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Veronica A Preda and Ashley B Grossman

We appreciate the letter from of Dr Soh et al. regarding our review on the use of etomidate in the treatment of Cushing's syndrome. We note that in their experience, our recommended dose regimen of 2.5 mg/h or thereabouts appears to be a safe and effective starting dose in most patients, and we note the utility and ease of use of the lipid formulation and its relative freedom from side effects compared with the more commonly used propylene glycol formulation; these are very helpful comments. Their experience in treating a further four patients is indeed further evidence of the usefulness of this agent.

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Veronica A Preda, Jonathan Sen, Niki Karavitaki, and Ashley B Grossman

The authors apologise for the publication of an error in Table 2 of this article published in the European Journal of Endocrinology 167 137–143. They wish to make clear in Table 2 that they are stipulating the dose of etomidate and that the corresponding dose of hydrocortisone for complete blockade should be 0.5–1.0 mg/h. The correct table is published in full below.

Table 2

Treatment of hypercorticolism with etomidate: Recommendations.

Infusion rate optionsBlockadeCortisol levelBiochemical monitoringOther
Etomidate (IV) 0.04–0.05 m/kg per h=2.5–3.0 mg/hPartial to complete depending on clinical circumstance of the patientTitrate to serum cortisol 500–800 nmol/l in physiologically stressed patient, 150–300 nmol/l in non-physiologically stressed patientPotassium level Cortisol levelSedation scoring initially every two hours then every 12 hours after first 24 hours
Hydrocortisone IV 0.5–1.0 mg/hComplete (will need steroid replacement)<150 nmol/lPotassium level Cortisol level

This table could now be used as a practical guide for clinicians commencing infusions on the ward of etomidate and required hydrocortisone replacement.

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Veronica A Preda, Jonathan Sen, Niki Karavitaki, and Ashley B Grossman

This review addresses the practical usage of intravenous etomidate as a medical therapy in Cushing's syndrome. We reviewed the relevant literature, using search terms ‘etomidate’, ‘Cushing's syndrome’, ‘adrenocortical hyperfunction’, ‘drug therapy’ and ‘hypercortisolaemia’ in a series of public databases. There is a paucity of large randomised controlled trials, and data on its use rely only on small series, case study reports and international consensus guideline recommendations. Based on these, etomidate is an effective parenteral medication for the management of endogenous hypercortisolaemia, particularly in cases with significant biochemical disturbance, sepsis and other serious complications such as severe psychosis, as well as in preoperative instability. We suggest treatment protocols for the safe and effective use of etomidate in Cushing's syndrome.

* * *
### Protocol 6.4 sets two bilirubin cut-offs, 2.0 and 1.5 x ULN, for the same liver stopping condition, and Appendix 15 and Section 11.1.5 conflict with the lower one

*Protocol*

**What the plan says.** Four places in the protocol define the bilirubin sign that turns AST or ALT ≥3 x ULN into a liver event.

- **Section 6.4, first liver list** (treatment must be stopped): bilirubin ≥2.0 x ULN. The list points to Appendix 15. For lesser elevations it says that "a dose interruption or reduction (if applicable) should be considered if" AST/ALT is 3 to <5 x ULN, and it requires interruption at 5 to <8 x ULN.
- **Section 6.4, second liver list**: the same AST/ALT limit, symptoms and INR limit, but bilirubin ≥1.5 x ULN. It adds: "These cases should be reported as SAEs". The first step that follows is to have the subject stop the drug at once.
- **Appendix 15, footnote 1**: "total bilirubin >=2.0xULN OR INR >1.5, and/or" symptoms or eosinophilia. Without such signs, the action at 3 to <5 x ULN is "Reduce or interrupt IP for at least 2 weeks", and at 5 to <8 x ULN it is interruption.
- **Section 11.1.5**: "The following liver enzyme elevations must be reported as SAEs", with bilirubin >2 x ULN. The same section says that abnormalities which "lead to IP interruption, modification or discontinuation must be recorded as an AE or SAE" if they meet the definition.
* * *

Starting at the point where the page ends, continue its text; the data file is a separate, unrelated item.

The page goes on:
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Veronica Preda, Márta Korbonits, Simon Cudlip, Niki Karavitaki, and Ashley B Grossman


To study the prevalence of germline mutations of the aryl-hydrocarbon receptor interacting protein (AIP) gene in a large cohort of patients seen in the Oxford Centre for Diabetes Endocrinology and Metabolism (OCDEM), UK, with apparently sporadic pituitary adenomas, who were either diagnosed or had relevant clinical manifestations by the age of 40 years.


We prospectively investigated all patients who were seen at Oxford University Hospital, OCDEM, and a tertiary referral centre, between 2012 and 2013, and presented with pituitary tumours under the age of 40 years and with no family history: a total of 127 patients were enrolled in the study.


Leukocyte-origin genomic DNA underwent sequence analysis of exons 1–6 and the flanking intronic regions of the AIP gene (NM_003977.2), with dosage analysis by multiplex ligation-dependent probe amplification.


AIP variants were detected in 3% of the 127 patients, comprising four of 48 patients with acromegaly (8%), 0 of 43 with prolactinomas, 0 of the 20 patients with non-functioning adenomas, 0 of 15 with corticotroph adenomas and 0 of one with a thyrotroph adenomas. Definite pathogenetic mutations were seen in 2/4 variants, comprising 4.2% of patients with acromegaly.


This prospective cohort study suggests a relatively low prevalence of AIP gene mutations in young patients with apparently sporadic pituitary adenomas presenting to a tertiary pituitary UK centre. Those with somatotroph macroadenomas have a higher rate of AIP mutation. These findings should inform discussion of genetic testing guidelines.